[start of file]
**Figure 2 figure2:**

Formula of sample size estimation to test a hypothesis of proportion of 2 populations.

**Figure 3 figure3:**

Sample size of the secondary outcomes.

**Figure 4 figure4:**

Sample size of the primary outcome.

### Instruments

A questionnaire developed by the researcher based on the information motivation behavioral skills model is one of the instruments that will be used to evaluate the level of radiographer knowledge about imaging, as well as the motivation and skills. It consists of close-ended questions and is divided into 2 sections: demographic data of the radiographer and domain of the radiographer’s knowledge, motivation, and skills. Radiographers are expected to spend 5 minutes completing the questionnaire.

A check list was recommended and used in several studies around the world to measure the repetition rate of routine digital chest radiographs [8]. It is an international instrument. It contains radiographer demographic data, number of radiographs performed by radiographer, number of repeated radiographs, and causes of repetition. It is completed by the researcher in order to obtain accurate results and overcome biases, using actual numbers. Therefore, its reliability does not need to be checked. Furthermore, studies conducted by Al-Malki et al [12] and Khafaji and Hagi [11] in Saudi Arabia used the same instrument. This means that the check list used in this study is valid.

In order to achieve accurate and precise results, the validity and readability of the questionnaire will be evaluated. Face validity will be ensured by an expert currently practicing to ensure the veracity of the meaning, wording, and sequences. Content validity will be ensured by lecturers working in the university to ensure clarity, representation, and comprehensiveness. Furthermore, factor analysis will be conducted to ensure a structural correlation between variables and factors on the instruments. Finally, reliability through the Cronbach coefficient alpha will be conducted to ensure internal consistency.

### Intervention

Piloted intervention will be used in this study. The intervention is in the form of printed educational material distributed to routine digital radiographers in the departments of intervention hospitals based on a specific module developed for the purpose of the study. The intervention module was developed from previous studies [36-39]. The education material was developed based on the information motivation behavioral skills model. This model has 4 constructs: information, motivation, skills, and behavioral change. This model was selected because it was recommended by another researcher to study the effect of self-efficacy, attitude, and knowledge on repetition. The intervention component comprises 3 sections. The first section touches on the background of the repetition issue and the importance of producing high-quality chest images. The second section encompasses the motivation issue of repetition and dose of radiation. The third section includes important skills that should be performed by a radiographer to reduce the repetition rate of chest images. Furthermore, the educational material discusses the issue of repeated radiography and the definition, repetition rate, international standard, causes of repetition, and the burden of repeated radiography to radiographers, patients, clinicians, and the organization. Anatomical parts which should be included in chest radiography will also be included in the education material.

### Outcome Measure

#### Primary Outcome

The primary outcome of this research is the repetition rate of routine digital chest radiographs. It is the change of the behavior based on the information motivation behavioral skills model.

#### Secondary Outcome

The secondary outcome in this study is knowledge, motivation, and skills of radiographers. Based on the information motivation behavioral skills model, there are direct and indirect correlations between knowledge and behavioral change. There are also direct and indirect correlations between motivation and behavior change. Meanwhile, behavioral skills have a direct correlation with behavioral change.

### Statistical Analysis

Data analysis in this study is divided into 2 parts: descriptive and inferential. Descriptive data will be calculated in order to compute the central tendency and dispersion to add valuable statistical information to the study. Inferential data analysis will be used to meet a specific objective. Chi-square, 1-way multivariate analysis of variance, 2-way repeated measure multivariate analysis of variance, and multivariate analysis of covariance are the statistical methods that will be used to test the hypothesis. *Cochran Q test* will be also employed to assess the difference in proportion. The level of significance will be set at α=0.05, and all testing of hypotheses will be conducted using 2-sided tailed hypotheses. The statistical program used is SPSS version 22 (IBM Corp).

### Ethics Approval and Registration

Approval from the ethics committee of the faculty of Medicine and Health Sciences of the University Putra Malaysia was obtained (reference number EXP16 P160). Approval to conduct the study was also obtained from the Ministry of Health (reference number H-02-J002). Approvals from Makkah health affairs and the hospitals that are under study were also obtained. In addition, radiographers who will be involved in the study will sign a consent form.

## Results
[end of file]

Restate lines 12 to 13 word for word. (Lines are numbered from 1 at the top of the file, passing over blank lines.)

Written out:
Piloted intervention will be used in this study. The intervention is in the form of printed educational material distributed to routine digital radiographers in the departments of intervention hospitals based on a specific module developed for the purpose of the study. The intervention module was developed from previous studies [36-39]. The education material was developed based on the information motivation behavioral skills model. This model has 4 constructs: information, motivation, skills, and behavioral change. This model was selected because it was recommended by another researcher to study the effect of self-efficacy, attitude, and knowledge on repetition. The intervention component comprises 3 sections. The first section touches on the background of the repetition issue and the importance of producing high-quality chest images. The second section encompasses the motivation issue of repetition and dose of radiation. The third section includes important skills that should be performed by a radiographer to reduce the repetition rate of chest images. Furthermore, the educational material discusses the issue of repeated radiography and the definition, repetition rate, international standard, causes of repetition, and the burden of repeated radiography to radiographers, patients, clinicians, and the organization. Anatomical parts which should be included in chest radiography will also be included in the education material.

### Outcome Measure